The jeweller's techniques workshop at L’Ecole, School of Jewellery Arts, leaves us with weary fingers, blurred vision – and a new respect for the craft
A behind-the-scenes look at the making of high jewellery
The term haute joaillerie is firmly entrenched in the lexicon of luxury fashion, and can be defined as a one-off creation that’s handcrafted by the world’s most skilled artisans over several months, and sells for hundreds of thousands of dirhams.
So I was understandably nervous about trying my hand at some of the jewellery-making techniques, at a workshop conducted by L’Ecole, School of Jewellery Arts. The Paris-based institution, which is supported by French maison Van Cleef & Arpels, has set up a travelling workshop and exhibition arena at Hai D3 in Dubai until Saturday, November 25. The session I attended, Trying Out the Jeweller’s Techniques, is part of Savoire Faire (literally, “know how to do”), one of a series of three workshops that also include the Art History of Jewellery and Universe of Gemstones.
The session starts with an introduction by L’Ecole’s deputy director Frédéric Gilbert Zinck, who takes us through the rich history of French jewellery as well as the finely tuned stages in the creation process. Every piece starts with a sketch, a design that, in high-jewellery collections, needs to be mindful of two seemingly contradictory concepts: it has to be unique as well as reference the maison’s archives. “Heritage is extremely important in high jewellery,” says Zinck. “At the same time, we often look to artists and designers who have not worked or trained in jewellery-related fields, so they can bring a free style to the themes they’re assigned. They come up with hundreds of sketches, of which one may eventually be selected to be produced.”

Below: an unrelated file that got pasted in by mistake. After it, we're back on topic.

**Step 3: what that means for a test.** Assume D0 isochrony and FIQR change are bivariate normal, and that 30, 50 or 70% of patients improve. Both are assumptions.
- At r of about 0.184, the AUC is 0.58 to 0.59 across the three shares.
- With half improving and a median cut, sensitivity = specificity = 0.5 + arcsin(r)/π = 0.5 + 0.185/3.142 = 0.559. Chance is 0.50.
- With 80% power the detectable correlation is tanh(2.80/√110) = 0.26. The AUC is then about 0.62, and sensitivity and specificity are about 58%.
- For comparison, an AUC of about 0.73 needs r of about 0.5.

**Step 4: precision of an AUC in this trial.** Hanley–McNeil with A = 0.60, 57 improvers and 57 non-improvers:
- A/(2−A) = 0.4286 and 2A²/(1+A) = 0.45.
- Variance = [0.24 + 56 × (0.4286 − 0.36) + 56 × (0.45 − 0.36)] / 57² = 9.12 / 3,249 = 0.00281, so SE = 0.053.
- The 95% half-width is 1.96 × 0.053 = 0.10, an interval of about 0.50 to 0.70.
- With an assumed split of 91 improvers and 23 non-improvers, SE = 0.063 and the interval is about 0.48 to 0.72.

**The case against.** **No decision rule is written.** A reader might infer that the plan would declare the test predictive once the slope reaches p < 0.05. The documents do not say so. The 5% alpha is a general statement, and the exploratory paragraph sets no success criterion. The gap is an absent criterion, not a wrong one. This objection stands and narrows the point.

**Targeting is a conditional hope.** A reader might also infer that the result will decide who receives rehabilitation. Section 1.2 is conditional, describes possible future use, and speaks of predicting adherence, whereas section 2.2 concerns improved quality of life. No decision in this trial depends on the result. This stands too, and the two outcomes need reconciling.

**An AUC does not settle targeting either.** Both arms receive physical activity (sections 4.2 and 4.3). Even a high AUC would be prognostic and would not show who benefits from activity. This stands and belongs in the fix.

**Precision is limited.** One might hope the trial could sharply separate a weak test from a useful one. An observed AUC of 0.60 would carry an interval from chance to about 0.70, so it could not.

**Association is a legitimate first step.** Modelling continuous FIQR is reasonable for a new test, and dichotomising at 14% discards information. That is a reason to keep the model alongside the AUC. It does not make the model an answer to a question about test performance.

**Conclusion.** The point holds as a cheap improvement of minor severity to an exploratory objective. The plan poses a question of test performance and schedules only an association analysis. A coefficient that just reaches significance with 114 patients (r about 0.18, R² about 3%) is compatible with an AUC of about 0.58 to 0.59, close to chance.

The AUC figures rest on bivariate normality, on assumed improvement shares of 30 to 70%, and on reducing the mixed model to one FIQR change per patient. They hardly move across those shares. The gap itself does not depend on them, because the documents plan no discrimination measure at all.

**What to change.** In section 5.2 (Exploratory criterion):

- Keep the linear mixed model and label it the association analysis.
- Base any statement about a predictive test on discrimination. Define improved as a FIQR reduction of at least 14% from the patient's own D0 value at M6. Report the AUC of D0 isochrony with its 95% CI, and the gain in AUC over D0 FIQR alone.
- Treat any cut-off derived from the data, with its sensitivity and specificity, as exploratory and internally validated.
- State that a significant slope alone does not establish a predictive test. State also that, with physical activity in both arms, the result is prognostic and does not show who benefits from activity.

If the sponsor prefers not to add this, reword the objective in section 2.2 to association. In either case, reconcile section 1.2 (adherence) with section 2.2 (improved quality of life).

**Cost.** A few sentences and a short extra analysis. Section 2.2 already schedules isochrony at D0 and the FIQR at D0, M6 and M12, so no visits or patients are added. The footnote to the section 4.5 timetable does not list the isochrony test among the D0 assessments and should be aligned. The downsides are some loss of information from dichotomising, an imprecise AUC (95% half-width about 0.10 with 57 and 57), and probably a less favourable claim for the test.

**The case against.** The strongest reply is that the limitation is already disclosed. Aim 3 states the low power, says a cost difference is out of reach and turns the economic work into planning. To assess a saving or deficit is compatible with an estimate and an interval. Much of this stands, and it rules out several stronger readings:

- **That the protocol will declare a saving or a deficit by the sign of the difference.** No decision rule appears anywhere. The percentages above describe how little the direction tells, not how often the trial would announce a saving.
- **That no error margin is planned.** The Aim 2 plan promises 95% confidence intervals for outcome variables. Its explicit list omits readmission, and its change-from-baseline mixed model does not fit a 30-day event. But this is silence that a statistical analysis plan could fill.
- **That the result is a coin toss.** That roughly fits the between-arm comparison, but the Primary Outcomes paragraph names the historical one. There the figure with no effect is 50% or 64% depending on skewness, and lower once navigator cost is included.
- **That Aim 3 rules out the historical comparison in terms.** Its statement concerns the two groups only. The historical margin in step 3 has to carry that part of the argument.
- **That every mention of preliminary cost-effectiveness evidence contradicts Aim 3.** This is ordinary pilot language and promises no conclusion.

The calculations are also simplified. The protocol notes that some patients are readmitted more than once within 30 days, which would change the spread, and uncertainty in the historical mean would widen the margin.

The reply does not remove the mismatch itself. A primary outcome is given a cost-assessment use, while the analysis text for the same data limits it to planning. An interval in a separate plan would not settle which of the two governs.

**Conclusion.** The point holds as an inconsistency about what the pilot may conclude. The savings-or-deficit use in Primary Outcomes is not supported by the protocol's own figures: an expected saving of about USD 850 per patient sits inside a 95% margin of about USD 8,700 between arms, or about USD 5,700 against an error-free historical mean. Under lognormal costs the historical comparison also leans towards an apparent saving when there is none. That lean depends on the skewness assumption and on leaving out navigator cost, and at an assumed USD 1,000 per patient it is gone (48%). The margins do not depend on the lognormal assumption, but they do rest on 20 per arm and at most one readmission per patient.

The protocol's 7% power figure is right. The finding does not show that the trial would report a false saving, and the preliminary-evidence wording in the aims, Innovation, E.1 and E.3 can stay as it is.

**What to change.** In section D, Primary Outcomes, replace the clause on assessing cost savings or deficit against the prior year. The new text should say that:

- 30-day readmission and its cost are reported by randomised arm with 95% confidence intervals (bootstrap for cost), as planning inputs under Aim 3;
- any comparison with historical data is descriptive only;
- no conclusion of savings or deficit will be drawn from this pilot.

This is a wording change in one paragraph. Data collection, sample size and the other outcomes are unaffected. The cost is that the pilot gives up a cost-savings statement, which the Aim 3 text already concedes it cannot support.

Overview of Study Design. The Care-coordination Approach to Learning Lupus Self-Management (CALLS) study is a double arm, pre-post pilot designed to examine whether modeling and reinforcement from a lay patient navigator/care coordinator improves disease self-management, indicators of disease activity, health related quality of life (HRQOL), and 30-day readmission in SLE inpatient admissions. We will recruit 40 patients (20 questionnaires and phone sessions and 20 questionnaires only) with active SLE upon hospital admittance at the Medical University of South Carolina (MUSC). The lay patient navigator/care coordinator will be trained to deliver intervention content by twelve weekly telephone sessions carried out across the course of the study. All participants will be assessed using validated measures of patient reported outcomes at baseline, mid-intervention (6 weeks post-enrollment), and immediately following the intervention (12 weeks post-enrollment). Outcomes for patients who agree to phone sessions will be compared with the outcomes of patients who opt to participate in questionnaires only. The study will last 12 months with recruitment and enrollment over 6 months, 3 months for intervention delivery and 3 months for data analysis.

After a sketch has been finalised, the artists create the gouache: a coloured rendering of the piece, which has to accurately capture what it will look like when finished – from the exact depth and dimensions to the shades and facets of the stones, and the way light will reflect off them. Once the gouache has been approved by the maison, and the customer (if the jewel has been pre-ordered), it is sent to the stone-setters, who then seek the required gemstones. “Metal does not really exist in high jewellery, it’s only there to hold the gemstones. But finding the stones to match the gouache can be a long-drawn process, to get the exact shades, shapes and sizes. If a dealer or customer does not have the exact types and numbers of stones required according to the approved gouache, it may be put aside for months or even years until we can acquire them,” says Zinck.
The next step calls upon the skills of master jewellers, who need to model the framework of the piece, which can be done in wax or by directly hand-carving the design on a plate of the base metal, usually gold. For example, the Van Cleef & Arpels ballerina brooches are first hand-sculpted in wax, while the flatter butterflies from the brand’s Alhambra collection are usually crafted straight off the metal.
The final step in the process is the polishing. In regular jewellery collections, pieces are typically polished once finished; however, high jewellery is polished between three and eight times, before and after a piece is set, and after it has been assembled. “Also, we polish the most remote parts, even if it won’t be visible to the eye,” says Zinck.
“There is no room for error here. If something goes wrong, even to the slightest fraction of a measurement, it is immediately discarded no matter what step of the process it’s at, and the jeweller, stone-setter or polisher must start over,” he adds.